This morning–as I’ve been done nearly every day for the past couple of weeks–I stopped to see if the Mayhoffer-Singletree Trail had been reopened. This trail, along with several others, has been closed for almost a month due to heavy flood damage. Today was different, though. Much to my surprise, the barriers were gone, and the trail was open. Some minor damage was still visible, but for the most part, the trail was just like I remembered it. I wasn’t able to claim first tracks, but I was probably the only person riding on 25mm slicks.
Just received an email from one of GRAVELBIKE’s readers announcing the Dirty 40 Race and Rasputitsa Spring Classic Ride. The 40 rolls through some of Vermont’s most scenic landscapes, and features 40 miles of gravel. The event helps raise funds for the Mary E. Wright Halo Foundation. Click here for more details.
One of GRAVELBIKE’s long-time readers is organizing a mixed-terrain 100K ride in Redlands,California, on March 15th. Sounds like it’ll be a good time. Check it out here.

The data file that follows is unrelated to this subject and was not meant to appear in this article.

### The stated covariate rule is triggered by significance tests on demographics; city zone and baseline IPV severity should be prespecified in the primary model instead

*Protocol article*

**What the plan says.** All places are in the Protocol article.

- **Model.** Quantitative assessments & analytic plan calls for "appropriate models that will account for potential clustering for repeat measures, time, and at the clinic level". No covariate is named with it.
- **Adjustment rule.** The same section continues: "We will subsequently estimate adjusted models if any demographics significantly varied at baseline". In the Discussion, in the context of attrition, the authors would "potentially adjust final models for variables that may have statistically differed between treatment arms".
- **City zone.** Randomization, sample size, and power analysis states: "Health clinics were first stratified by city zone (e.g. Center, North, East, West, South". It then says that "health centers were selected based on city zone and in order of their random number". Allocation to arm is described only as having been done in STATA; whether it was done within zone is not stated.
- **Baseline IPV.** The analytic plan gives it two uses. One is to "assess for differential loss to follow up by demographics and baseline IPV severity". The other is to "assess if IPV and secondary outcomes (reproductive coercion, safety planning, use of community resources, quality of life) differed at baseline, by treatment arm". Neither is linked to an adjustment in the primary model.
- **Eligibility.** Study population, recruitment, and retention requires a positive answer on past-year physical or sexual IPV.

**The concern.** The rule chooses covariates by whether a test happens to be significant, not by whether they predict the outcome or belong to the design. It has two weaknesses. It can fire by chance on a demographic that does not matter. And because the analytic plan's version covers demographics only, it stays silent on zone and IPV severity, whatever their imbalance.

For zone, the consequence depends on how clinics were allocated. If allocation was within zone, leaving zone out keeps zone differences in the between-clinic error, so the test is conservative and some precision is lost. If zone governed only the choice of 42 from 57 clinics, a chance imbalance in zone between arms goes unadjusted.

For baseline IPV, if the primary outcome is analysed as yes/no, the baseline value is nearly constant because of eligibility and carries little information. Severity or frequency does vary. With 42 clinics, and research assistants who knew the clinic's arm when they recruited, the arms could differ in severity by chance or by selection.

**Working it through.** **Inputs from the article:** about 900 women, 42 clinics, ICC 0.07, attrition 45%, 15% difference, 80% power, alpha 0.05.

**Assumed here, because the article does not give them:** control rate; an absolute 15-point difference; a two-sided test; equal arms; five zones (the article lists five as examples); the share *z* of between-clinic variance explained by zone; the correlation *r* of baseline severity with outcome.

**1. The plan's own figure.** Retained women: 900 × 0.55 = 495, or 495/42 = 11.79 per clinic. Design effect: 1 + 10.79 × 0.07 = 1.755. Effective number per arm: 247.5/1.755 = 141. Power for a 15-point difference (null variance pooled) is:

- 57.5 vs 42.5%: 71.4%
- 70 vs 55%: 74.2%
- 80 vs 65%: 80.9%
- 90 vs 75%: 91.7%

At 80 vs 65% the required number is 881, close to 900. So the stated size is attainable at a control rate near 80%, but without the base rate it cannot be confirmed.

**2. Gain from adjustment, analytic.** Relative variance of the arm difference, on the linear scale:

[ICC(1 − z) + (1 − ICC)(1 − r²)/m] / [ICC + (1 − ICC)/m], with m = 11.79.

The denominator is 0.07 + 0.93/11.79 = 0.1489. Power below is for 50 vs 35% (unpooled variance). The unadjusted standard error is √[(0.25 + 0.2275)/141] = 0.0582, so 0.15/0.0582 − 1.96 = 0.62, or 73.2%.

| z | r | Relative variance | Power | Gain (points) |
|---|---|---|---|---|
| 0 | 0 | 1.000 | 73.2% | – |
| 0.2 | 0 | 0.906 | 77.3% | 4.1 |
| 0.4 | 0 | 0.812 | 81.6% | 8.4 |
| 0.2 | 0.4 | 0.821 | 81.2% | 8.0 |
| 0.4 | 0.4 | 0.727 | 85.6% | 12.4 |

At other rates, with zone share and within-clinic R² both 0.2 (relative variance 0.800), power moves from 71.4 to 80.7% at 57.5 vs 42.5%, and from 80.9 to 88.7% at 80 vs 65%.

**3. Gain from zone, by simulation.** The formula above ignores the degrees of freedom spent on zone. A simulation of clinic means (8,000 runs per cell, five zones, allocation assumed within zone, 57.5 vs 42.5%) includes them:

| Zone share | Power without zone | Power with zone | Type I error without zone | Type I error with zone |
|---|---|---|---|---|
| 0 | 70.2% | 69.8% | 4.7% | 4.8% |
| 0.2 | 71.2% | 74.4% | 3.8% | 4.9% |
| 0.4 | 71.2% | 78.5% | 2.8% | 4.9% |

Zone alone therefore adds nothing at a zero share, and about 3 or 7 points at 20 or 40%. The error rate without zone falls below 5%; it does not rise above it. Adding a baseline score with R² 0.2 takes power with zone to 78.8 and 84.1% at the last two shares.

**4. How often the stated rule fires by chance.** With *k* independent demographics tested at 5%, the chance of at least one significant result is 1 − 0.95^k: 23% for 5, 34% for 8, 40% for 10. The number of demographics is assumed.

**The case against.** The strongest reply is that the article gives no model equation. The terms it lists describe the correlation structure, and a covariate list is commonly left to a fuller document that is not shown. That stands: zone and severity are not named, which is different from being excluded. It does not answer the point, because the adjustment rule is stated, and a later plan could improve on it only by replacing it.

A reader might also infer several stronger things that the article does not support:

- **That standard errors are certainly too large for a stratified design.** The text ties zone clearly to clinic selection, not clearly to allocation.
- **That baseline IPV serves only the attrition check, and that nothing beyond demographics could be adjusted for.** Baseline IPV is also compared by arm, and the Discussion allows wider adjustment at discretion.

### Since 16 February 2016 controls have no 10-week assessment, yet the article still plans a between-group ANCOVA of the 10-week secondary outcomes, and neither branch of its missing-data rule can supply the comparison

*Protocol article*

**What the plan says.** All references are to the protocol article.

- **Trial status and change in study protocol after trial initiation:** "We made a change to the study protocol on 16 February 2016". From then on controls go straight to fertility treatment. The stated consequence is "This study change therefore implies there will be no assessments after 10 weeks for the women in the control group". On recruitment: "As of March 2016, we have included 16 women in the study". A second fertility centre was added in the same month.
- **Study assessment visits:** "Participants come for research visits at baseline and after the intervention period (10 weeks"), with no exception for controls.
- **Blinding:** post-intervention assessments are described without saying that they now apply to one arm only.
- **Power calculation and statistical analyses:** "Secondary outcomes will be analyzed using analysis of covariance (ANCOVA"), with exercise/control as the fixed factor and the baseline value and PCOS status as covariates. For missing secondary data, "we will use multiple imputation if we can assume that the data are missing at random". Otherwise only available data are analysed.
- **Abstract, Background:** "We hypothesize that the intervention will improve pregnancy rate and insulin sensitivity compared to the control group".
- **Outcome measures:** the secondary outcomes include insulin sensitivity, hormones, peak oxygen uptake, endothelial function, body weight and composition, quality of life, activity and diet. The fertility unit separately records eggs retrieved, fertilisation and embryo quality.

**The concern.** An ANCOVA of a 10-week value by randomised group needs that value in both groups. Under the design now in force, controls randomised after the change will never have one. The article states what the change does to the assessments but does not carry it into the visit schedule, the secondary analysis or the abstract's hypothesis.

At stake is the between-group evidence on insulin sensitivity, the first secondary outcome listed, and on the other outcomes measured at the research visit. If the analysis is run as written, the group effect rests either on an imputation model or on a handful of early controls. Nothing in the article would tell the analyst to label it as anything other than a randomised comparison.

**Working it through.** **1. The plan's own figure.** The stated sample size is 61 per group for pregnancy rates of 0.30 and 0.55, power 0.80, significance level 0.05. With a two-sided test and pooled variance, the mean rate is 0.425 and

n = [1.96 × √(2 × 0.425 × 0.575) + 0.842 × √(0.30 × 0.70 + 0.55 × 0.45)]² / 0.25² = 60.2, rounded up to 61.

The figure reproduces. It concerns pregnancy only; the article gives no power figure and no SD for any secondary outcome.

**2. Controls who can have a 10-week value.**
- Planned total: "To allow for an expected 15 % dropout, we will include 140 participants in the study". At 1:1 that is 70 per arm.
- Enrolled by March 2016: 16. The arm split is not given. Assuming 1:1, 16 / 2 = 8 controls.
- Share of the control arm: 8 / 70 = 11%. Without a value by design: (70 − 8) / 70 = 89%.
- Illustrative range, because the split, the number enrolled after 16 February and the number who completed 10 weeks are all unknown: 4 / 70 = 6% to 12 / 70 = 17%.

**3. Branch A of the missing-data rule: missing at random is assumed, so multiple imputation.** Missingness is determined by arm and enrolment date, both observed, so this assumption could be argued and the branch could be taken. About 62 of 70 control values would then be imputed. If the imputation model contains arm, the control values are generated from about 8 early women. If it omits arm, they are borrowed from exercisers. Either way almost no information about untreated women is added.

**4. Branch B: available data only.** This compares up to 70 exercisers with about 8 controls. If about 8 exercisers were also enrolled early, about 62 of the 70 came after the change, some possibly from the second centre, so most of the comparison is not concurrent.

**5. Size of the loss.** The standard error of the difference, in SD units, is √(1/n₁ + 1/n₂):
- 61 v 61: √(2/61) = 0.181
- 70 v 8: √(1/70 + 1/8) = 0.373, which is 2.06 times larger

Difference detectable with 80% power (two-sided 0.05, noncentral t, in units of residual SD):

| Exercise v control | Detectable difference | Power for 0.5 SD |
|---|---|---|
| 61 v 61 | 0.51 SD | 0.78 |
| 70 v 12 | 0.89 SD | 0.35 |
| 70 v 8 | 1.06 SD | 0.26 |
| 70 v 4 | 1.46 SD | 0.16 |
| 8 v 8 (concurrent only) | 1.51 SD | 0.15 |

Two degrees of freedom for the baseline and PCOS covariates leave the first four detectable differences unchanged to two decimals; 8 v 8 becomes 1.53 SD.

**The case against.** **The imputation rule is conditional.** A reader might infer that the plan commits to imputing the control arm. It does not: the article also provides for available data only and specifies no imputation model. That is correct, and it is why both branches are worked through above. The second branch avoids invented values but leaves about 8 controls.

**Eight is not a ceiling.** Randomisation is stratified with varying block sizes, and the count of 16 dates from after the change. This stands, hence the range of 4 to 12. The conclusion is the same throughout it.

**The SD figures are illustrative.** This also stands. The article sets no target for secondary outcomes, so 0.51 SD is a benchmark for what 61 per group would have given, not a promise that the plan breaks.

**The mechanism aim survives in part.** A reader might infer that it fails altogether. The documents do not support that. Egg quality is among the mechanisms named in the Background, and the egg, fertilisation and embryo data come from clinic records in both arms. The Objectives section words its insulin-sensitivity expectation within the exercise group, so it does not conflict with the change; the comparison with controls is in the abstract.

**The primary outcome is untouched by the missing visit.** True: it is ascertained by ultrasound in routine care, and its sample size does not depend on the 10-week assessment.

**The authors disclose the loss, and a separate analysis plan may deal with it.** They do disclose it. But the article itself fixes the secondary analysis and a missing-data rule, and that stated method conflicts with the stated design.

“Were you affected by the flooding?”
That’s the number-one question I was asked at Interbike this week. People would look at my badge, see that I was from Colorado, and then want to know how bad things really were. To be completely honest, my problems were very minor compared to the massive devastation reported by the media. A leaky roof and failed sump pump basically amounted to an expensive inconvenience. In short, nothing compared to losing one’s home, all worldly possessions, and in some cases, loved ones.
Today, like nearly every other Saturday morning, I grabbed one of my bicycles and hit the road. Unlike all those meandering, destination-free adventures, this one was different. Today’s ride was a recon mission to see if my normal route to work had been impacted by last week’s flooding. Aside from a bit more broken pavement, the first couple of (paved) miles were largely uneventful. That all changed, however, when it came time to leave the asphalt.
It was at this point that I decided to throw in the towel and head back home. As I pedaled through the various neighborhoods, I heard the sound of shovels scraping against mud and asphalt. Discarded carpeting and furniture littered the sidewalks. Extension cords and hoses snaked their way across the remains of people’s lawns and driveways. I counted my blessings, grateful for my good fortune. All the while, a familiar song played in my head.
Watch your life slip through your hands
They’re not for shaking
They’re not for praying
They’re just for holding close
Everything you love in this fragile little dream
“You Were The Cancer” – Thursday